Next week, the TriMet Board of Directors votes on a fare increase proposal which increases the Honored Citizen fare from $1.25 to $1.40.
While in general I think that we should be supporting mass public transit as a public right rather than on the backs of fare-payers, I sent an email specifically addressing the matter of increasing fares for Honored Citizen tickets.
Please do not include honored citizen fare increases as part of this fare increase.
I can’t speak for anyone else but as an independently-living, middle-aged autistic adult, budgeting can be one of the trickiest things to get right consistently and overtime, even with the use of technological tools.
The fact that the minimum $5 I can load onto my HOP card means exactly four tickets is profoundly useful to a brain that needs predictability and, often, straightforwardness in order to successfully navigate a world not designed for the neurodivergent.
It’s the sort of thing that’s easily dismissed by the neurotypical but the fact that it’s easy at a glance to know if I have four, three, two, or one ticket left is important, because every tiny bit of cognitive work I can dispense with means that much more likelihood of having sufficient “spoons” to get through an entire day. Every savings of mental energy, no matter how small, counts as they add up.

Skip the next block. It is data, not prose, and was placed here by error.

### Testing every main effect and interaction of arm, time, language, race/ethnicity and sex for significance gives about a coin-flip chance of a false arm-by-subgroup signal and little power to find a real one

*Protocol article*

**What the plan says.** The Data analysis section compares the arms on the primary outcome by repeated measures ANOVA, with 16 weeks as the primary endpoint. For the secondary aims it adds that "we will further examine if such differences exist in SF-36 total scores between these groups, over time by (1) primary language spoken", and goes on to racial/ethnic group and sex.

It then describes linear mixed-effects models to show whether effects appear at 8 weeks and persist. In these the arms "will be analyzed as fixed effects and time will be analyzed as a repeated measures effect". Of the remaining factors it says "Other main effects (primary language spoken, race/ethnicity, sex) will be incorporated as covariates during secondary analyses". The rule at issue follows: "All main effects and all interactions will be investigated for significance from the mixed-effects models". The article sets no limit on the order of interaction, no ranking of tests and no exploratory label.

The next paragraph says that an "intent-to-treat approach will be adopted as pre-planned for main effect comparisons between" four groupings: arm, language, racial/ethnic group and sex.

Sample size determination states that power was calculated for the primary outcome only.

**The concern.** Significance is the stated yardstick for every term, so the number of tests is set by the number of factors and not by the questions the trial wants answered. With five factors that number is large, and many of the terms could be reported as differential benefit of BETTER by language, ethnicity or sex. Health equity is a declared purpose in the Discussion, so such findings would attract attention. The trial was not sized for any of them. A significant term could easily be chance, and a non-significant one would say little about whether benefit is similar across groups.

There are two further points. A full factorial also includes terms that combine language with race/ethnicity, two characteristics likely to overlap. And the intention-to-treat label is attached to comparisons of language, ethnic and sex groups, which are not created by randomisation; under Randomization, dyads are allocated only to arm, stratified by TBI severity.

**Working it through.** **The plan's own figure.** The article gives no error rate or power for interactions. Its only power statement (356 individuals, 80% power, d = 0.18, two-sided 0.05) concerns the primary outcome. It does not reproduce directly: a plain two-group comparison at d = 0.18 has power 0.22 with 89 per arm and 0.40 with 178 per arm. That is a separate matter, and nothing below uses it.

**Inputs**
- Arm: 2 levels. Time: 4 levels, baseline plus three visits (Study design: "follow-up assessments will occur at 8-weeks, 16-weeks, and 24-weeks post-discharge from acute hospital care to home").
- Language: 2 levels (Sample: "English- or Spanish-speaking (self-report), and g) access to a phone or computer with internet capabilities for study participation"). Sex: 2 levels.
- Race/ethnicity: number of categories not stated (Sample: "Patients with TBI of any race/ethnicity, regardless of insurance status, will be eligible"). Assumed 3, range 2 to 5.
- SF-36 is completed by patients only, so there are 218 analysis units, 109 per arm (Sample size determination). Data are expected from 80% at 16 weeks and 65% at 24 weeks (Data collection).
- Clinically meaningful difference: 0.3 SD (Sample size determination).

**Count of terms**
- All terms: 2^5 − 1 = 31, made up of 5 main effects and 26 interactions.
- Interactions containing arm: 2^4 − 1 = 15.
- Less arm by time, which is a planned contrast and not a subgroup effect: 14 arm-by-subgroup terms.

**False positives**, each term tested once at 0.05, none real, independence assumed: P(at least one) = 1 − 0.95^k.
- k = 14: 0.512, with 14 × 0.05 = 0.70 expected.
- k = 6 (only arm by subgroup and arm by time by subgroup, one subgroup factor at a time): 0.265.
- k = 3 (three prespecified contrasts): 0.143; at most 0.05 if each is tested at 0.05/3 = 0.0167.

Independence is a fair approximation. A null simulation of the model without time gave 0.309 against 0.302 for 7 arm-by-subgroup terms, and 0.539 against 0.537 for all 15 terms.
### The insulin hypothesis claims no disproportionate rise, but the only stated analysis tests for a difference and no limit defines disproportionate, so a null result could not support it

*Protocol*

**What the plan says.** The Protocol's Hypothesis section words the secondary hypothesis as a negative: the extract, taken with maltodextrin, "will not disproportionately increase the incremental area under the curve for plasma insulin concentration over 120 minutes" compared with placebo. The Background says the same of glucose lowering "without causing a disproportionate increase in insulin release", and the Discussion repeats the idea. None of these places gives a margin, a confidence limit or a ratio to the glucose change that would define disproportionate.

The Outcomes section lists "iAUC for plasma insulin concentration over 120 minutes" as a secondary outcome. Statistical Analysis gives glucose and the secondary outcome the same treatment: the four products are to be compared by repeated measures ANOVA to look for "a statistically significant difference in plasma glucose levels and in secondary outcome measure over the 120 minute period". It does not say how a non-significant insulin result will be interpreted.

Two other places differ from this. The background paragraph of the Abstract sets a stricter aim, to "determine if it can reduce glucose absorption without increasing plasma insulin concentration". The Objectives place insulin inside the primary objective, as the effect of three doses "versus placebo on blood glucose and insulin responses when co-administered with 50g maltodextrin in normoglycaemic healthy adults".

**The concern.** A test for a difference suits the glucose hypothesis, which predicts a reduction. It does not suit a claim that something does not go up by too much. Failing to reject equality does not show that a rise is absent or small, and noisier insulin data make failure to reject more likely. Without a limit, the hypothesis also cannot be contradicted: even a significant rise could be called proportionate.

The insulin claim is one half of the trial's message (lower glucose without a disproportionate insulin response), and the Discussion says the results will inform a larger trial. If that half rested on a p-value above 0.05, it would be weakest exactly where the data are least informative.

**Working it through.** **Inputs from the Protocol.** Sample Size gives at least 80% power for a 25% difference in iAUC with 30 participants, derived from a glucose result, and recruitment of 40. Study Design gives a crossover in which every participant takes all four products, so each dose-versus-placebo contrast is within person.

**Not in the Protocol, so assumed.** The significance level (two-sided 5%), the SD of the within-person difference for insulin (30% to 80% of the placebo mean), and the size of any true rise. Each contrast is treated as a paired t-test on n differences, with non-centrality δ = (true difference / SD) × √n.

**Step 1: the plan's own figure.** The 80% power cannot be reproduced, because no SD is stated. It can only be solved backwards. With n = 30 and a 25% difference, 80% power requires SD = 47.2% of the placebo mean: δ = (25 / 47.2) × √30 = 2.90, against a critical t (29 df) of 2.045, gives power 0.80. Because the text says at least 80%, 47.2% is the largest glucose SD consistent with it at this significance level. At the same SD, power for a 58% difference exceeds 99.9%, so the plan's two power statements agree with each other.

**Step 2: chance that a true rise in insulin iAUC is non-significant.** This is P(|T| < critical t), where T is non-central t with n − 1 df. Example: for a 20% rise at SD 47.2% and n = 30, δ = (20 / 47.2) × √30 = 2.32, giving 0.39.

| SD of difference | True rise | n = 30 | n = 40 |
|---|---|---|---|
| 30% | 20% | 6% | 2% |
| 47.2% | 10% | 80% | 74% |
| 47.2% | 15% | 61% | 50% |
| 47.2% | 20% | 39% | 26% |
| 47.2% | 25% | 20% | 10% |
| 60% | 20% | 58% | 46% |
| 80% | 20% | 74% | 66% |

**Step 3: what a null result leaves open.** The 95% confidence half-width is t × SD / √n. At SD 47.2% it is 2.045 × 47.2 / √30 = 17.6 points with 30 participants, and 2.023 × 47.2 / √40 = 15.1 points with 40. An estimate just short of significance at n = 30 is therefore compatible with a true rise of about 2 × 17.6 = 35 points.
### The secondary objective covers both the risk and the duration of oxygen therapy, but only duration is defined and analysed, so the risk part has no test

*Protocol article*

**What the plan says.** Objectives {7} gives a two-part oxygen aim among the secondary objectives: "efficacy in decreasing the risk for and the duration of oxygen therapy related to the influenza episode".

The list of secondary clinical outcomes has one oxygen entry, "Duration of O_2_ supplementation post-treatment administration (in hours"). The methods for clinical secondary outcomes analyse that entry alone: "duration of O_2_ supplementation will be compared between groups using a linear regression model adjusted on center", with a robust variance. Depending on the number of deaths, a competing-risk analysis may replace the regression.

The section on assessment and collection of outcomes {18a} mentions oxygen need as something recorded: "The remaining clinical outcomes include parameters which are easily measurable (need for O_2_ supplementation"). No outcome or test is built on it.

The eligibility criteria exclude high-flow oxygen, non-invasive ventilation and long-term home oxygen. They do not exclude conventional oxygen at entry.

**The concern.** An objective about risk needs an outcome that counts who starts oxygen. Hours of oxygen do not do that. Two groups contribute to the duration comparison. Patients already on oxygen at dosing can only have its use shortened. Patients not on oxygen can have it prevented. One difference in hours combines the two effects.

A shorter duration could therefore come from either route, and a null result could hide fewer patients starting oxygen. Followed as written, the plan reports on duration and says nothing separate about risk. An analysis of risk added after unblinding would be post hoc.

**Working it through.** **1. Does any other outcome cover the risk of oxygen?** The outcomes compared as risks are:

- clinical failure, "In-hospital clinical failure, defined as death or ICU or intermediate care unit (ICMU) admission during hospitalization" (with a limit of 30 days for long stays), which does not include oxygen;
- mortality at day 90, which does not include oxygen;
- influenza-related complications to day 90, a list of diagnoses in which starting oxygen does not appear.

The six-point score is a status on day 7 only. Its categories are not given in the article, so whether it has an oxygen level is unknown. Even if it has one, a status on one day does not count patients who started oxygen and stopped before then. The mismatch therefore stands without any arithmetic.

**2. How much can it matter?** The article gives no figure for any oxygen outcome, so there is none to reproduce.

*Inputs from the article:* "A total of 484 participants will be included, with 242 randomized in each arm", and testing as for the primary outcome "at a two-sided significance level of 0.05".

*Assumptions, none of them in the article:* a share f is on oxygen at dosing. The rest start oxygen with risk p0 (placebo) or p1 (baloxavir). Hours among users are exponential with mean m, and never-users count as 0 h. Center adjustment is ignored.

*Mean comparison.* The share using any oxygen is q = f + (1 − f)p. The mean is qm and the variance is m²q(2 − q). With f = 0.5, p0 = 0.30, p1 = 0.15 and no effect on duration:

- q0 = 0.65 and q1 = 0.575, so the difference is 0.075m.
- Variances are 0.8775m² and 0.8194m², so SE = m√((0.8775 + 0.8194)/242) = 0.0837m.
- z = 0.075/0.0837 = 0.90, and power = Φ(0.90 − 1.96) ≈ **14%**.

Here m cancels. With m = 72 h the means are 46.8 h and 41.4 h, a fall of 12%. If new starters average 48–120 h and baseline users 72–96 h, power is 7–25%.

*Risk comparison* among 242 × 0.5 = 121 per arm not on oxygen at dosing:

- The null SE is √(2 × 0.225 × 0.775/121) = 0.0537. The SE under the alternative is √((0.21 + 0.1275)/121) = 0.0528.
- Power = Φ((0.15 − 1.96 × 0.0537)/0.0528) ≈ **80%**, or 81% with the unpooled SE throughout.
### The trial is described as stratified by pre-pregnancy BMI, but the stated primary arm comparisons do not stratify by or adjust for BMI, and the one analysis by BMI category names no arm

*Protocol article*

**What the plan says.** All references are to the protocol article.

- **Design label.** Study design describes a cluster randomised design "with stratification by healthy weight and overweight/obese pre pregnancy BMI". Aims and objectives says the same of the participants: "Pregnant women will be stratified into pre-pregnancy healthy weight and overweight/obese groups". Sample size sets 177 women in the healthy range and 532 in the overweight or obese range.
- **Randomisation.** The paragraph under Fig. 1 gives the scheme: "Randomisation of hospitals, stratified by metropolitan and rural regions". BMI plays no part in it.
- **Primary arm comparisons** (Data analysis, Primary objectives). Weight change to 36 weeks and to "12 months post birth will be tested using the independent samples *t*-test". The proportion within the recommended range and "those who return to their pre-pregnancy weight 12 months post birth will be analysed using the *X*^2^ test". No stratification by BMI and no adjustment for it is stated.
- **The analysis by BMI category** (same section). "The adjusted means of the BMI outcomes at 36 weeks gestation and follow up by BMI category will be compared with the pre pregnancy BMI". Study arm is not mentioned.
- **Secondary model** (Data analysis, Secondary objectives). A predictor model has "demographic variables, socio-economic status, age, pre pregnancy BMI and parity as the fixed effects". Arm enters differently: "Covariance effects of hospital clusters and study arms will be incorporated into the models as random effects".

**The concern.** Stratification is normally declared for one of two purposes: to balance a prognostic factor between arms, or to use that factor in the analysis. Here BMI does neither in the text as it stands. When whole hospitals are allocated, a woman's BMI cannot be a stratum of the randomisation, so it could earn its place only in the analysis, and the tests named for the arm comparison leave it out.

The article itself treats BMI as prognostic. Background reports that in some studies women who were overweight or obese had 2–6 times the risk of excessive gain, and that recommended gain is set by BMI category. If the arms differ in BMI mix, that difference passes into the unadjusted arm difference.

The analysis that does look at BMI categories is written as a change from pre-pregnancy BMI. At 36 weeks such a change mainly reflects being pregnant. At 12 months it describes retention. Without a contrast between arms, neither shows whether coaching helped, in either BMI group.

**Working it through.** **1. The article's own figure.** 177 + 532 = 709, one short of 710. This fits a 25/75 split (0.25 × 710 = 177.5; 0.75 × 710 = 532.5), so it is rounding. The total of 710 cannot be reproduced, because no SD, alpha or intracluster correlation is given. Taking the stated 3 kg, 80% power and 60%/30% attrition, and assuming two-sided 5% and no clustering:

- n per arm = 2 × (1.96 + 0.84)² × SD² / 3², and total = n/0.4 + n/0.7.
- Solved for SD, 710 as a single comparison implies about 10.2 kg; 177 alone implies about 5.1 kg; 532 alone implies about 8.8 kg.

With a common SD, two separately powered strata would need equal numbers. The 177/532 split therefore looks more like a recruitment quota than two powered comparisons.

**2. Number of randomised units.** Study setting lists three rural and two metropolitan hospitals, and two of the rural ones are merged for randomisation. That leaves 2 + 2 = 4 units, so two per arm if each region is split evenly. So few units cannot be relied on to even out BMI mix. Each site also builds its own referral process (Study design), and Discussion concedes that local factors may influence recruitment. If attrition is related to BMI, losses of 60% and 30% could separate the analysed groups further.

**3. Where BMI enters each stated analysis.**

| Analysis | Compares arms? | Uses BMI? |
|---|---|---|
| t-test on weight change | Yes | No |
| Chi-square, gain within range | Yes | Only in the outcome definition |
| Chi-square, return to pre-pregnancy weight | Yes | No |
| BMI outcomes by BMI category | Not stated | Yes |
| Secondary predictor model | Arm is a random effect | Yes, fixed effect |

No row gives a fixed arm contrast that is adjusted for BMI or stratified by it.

(Please look up spoon theory.)
This is the sort of accounting—that of physical and psychological resources—that autistics need to perform in ways and to extents other people simply do not even need to be aware of, let alone perform.
It bears repeating: not only does every penny count but so does every spoon.
Please reject fare increases for Honored Citizen tickets.
For whatever it’s worth, despite this being on a Friday afternoon, within minutes I received confirmation that my email had been received, shared with the board, and will be included in the records of the upcoming meeting.
While I don’t, in fact, expect them to keep Honored Citizen fares unchanged, at this point I take every opportunity I can get—spoons willing—to communicate that while little inconveniences often just roll off the backs of neurotypical people, they accumulate for neurodivergent ones, sometimes quite quickly.